Recently I've begun keeping a journal. I'd been missing a particular period of my life, a decade or so ago, when I kept a blog on a daily (often more than daily) basis; I thought writing in a journal might scratch that itch, so that I wouldn't begin blogging too often. But why? Why didn't I want to blog very often?
Well, as it turns out, it's because for the past couple of years, blogging has been very promotion-focused for me. I've got something to give away! I've sold a book! You should buy a book! That sort of blogging isn't terribly fun. Maybe instead, I should write more newsletters, I thought. But then I imagined the whole laborious process of complying with GDPR, and I wondered if maybe I shouldn't just delete the newsletter instead.
Why the itch to blog again, if blogging hasn't been particularly fun? I think it's because several months ago I abandoned social media, more or less. I deleted Facebook, deleted Twitter; perhaps you noticed. I've kept Instagram, because it doesn't feel as poisonous yet (though it's owned by Facebook, so it's only a matter of time). Perhaps the desire to blog again was related to the absence of any real community around me now?
Wait: did I miss that community? Twitter felt like an obligation, a firehose of information that demanded my attention any time I was idle; Facebook was a thousand people huddled up around me, but strangely, just a few of them dominated my content feed. I didn't stay in touch with people, not really, via either medium.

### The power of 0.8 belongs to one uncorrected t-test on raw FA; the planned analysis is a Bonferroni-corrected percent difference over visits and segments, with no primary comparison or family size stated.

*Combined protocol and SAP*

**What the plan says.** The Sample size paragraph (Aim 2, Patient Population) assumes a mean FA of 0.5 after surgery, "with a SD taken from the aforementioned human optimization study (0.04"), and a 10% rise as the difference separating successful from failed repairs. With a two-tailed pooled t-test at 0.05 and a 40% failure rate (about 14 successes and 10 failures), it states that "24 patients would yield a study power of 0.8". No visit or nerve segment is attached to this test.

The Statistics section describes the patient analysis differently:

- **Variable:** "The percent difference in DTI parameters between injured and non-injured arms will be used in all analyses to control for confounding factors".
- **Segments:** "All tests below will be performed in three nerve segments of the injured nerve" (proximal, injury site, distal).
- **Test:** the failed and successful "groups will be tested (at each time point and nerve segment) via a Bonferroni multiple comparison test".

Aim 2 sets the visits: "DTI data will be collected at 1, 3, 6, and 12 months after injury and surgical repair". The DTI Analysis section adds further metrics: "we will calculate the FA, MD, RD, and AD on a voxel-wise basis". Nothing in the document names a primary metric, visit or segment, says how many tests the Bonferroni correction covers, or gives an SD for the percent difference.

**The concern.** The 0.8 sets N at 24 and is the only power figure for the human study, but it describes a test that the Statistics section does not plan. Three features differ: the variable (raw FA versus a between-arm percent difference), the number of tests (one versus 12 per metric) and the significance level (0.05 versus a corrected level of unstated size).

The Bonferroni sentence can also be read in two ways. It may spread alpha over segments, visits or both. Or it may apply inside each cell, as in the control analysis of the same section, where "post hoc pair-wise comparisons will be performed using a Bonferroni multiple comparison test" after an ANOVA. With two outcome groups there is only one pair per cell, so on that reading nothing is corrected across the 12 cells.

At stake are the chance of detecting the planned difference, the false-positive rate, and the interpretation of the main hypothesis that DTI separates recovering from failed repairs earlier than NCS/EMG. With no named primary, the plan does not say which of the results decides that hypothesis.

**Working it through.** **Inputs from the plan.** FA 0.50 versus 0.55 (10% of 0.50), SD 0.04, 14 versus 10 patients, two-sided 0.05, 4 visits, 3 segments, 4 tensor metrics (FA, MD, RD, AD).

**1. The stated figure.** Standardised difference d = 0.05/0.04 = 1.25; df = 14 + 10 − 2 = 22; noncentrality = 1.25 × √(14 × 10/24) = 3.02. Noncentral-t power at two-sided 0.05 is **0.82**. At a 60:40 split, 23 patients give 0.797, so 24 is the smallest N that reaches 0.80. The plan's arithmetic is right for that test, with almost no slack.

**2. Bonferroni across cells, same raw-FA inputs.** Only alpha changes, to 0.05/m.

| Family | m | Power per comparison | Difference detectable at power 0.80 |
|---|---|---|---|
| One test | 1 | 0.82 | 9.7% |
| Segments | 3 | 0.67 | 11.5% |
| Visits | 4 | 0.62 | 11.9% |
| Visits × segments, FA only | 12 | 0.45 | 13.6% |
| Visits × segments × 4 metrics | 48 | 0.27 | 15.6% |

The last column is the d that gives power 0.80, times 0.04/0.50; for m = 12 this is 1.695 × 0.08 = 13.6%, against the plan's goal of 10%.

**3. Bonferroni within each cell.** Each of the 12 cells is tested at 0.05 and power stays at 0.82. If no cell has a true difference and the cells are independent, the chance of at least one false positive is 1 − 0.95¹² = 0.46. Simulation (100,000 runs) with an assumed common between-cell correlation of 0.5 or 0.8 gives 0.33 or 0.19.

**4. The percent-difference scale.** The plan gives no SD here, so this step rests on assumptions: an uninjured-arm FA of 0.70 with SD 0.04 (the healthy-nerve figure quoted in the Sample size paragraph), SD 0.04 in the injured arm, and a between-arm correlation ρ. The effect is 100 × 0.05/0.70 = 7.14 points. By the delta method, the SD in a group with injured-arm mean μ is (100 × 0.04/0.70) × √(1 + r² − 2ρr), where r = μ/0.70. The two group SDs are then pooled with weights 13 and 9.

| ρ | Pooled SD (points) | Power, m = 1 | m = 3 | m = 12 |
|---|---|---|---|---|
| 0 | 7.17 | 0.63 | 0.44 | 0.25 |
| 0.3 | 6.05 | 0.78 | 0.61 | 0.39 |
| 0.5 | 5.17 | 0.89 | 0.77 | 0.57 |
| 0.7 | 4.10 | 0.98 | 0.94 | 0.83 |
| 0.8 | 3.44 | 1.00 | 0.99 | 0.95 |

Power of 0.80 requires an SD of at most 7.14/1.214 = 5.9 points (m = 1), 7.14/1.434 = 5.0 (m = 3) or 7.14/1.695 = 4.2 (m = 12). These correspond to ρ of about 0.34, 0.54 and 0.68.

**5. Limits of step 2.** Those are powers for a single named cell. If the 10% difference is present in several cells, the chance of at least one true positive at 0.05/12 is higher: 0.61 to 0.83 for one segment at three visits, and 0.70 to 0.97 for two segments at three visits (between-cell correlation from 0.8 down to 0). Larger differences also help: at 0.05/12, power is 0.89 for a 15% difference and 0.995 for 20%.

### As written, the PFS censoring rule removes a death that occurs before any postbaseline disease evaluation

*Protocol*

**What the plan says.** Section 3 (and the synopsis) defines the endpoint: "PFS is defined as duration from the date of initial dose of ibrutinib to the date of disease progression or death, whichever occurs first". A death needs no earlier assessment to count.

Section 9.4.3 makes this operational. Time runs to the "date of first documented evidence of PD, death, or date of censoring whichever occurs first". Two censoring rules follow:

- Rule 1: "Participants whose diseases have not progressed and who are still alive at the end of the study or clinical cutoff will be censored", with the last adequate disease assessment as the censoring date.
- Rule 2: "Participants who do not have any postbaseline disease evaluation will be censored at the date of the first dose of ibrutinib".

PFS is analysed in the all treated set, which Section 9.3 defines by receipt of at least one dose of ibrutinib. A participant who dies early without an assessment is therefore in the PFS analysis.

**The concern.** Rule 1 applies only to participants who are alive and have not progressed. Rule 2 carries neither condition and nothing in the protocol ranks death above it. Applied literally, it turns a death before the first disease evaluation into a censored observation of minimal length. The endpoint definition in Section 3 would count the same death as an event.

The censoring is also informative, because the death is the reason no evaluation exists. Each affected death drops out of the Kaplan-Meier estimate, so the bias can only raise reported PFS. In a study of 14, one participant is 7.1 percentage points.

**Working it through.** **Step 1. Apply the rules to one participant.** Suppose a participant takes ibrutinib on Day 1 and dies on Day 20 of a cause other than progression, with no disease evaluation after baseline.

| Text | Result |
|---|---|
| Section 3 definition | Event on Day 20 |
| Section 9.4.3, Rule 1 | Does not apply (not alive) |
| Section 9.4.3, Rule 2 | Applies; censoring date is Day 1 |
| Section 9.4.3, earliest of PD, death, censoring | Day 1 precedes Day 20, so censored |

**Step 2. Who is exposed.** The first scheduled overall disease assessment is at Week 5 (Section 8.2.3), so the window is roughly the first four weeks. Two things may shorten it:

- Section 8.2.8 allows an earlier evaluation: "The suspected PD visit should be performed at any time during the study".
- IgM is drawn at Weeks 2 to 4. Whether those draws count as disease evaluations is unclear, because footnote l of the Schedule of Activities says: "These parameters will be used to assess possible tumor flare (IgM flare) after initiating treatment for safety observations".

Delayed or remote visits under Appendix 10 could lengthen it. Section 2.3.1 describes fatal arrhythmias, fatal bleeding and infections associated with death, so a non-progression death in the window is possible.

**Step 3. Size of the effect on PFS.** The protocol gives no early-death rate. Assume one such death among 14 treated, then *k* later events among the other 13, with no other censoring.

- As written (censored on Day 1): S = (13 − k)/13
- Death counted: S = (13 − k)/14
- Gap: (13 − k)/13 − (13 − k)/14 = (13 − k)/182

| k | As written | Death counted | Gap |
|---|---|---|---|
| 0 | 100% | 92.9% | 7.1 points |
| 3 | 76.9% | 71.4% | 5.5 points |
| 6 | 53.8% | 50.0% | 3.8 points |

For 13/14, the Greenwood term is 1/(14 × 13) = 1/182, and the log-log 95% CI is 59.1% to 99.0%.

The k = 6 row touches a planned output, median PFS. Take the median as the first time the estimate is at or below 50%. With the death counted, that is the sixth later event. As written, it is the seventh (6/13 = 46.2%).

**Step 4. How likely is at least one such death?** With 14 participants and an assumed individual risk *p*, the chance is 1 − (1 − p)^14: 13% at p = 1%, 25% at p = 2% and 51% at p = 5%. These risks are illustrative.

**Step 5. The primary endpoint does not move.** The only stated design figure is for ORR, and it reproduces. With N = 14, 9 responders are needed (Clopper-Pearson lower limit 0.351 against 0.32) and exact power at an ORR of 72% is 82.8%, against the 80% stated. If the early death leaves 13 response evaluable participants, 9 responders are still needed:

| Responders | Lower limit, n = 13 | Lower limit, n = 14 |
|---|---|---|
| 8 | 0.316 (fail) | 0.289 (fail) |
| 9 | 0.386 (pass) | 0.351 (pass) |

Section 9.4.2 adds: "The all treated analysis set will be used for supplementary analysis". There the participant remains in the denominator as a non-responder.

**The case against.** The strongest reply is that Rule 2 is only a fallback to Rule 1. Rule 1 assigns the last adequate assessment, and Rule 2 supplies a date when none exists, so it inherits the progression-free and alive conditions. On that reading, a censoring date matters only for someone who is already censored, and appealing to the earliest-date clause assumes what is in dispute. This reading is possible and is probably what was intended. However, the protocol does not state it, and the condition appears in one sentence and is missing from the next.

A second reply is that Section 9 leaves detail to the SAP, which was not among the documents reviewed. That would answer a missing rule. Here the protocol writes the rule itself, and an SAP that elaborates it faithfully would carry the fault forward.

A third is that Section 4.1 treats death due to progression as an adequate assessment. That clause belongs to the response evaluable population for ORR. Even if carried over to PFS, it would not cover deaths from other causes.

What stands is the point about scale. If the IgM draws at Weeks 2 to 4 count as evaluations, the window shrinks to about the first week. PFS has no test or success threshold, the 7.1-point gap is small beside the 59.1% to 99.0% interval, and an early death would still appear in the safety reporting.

So: perhaps I've been missing a sense of tangible community? But I don't think that's it. I get enough peopling at work each day; in the hours before or after, if I'm not with my family, I'm making things, or trying to take my mind off of making things. I have a handful of friends whom I see on, at best, a quarterly basis; when I see them, we pick up as if we'd just seen each other yesterday. So, no, I don't think it's that.
As it turns out, I'm not sure why I've felt the itch, but I'm glad to have felt it. For a couple weeks now, I find myself scratching away in my journal each day. I test-drove a few notebooks and, for now, at least, settled on the Midori A5; I started using it to catalog revisions to my current work-in-progress, using a Blackwing 602 pencil. The combination was simple and enjoyable, and now I'm writing daily. Which, oddly, has only inspired me to blog again. Go figure.
Another consequence: deadline-free writing, such as in a journal, is infinitely more attractive than deadline-driven writing, such as my final stack of edits to Awake in the World (due Wednesday), or my current rewrite of my next project's first draft (due in August).
Perhaps the journal was a mistake.